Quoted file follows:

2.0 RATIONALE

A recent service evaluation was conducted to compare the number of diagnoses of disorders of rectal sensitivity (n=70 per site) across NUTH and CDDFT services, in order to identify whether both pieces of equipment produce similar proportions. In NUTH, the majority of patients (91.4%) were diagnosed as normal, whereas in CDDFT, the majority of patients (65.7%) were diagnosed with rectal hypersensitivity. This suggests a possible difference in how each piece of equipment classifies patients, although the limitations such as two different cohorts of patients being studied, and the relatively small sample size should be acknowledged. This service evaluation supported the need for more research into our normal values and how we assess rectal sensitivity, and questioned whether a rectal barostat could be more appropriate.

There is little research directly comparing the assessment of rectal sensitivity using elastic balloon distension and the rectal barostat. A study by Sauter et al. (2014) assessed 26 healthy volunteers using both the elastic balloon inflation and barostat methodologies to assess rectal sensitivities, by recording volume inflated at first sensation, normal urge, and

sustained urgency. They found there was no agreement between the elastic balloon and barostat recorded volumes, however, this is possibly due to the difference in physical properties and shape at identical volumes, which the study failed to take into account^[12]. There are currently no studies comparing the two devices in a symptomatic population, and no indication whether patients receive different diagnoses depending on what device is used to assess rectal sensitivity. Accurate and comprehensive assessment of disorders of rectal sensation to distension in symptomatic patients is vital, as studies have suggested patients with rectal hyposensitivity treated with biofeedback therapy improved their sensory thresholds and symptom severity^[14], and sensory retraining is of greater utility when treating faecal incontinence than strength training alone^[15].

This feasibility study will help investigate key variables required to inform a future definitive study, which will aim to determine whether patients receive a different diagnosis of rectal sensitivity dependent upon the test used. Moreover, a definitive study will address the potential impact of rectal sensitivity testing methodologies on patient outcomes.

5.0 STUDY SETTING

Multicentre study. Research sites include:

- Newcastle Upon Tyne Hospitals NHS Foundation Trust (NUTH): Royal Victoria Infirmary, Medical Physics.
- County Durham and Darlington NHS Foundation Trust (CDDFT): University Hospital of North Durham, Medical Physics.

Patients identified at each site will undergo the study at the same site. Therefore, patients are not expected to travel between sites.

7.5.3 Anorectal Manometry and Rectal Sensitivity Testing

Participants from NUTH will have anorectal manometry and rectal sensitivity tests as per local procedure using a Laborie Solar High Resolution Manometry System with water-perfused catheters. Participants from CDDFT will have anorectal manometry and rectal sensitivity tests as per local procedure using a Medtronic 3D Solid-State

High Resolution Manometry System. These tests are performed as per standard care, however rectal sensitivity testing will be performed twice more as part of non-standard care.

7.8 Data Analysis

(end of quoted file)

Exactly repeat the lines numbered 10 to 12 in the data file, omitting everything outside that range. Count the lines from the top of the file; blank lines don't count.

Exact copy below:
Patients identified at each site will undergo the study at the same site. Therefore, patients are not expected to travel between sites.

7.5.3 Anorectal Manometry and Rectal Sensitivity Testing

Participants from NUTH will have anorectal manometry and rectal sensitivity tests as per local procedure using a Laborie Solar High Resolution Manometry System with water-perfused catheters. Participants from CDDFT will have anorectal manometry and rectal sensitivity tests as per local procedure using a Medtronic 3D Solid-State